Date of Award
College of Arts Humanities and Social Sciences, Anthropology
Alejandro Cerón, Ph.D.
Community, Dance, Globalization, Iceland, Network, Second-hand knowledge
This research is an exploration of the contemporary dance community in Reykjavík, Iceland. The research questions guiding this thesis were founded in a desire to understand how the dance community in Reykjavík creates its own agency and meaning within the city of Reykjavík, as well as how the dance community in Reykjavík takes imported dance knowledge, localizes it and creates local meaning. With this goal of understanding the ways the community navigates the wider global dance network from its location as a northern island, I utilize concepts from the anthropology of globalization as well as dance anthropology. I specifically employ the global cultural economy and ideas of second-hand knowledge. I conducted an ethnographic study with dancers across three generations during the summer and fall of 2017 editions of the Reykjavík Dance Festival. This methodology included nine semi-structured interviews, participant observation, and analysis of online materials. I discuss how the isolation of Iceland, the movement of bodies and ideas, funding challenges, the climate of Iceland, and the roles of activism and collaboration contribute to the dance scene in Reykjavík. I suggest that dance and other art communities have their own localized agency and are not as restricted by the global cultural economy as some would suggest. Thus, I propose that Icelandic artists have their own first-hand knowledge and have found ways to navigate through this global dance network in a way that puts their city into the center of the network.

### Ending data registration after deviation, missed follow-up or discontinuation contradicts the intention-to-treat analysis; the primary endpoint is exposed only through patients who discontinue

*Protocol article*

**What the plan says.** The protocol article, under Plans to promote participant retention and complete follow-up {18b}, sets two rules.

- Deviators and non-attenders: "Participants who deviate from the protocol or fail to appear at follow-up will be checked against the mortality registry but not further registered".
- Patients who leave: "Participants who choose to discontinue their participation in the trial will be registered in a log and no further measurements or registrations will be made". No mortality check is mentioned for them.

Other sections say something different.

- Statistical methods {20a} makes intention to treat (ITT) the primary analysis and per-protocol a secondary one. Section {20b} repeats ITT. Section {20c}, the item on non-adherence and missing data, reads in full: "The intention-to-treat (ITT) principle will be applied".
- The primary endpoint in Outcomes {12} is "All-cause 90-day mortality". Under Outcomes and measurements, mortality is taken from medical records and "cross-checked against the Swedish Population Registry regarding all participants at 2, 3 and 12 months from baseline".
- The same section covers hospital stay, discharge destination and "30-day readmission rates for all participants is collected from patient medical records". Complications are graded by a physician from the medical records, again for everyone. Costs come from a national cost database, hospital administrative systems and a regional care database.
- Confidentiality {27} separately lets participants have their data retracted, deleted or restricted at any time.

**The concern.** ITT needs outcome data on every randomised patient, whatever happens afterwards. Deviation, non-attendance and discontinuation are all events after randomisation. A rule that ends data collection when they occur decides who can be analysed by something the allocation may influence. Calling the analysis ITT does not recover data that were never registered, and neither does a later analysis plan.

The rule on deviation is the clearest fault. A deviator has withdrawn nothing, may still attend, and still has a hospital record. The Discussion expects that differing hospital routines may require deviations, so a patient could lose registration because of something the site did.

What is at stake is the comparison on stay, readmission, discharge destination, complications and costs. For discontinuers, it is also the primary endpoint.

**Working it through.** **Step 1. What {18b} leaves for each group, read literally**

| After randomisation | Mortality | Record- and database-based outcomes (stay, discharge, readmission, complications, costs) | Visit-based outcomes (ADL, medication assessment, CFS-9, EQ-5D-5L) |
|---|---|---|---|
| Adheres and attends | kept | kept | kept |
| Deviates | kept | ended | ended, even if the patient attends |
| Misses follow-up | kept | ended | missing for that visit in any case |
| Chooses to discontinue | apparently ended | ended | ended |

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Received from ProQuest
Creek, Emily, "The Global Dance Network: Reykjavík, Iceland, Takes on New Moves" (2018). Electronic Theses and Dissertations. 1461.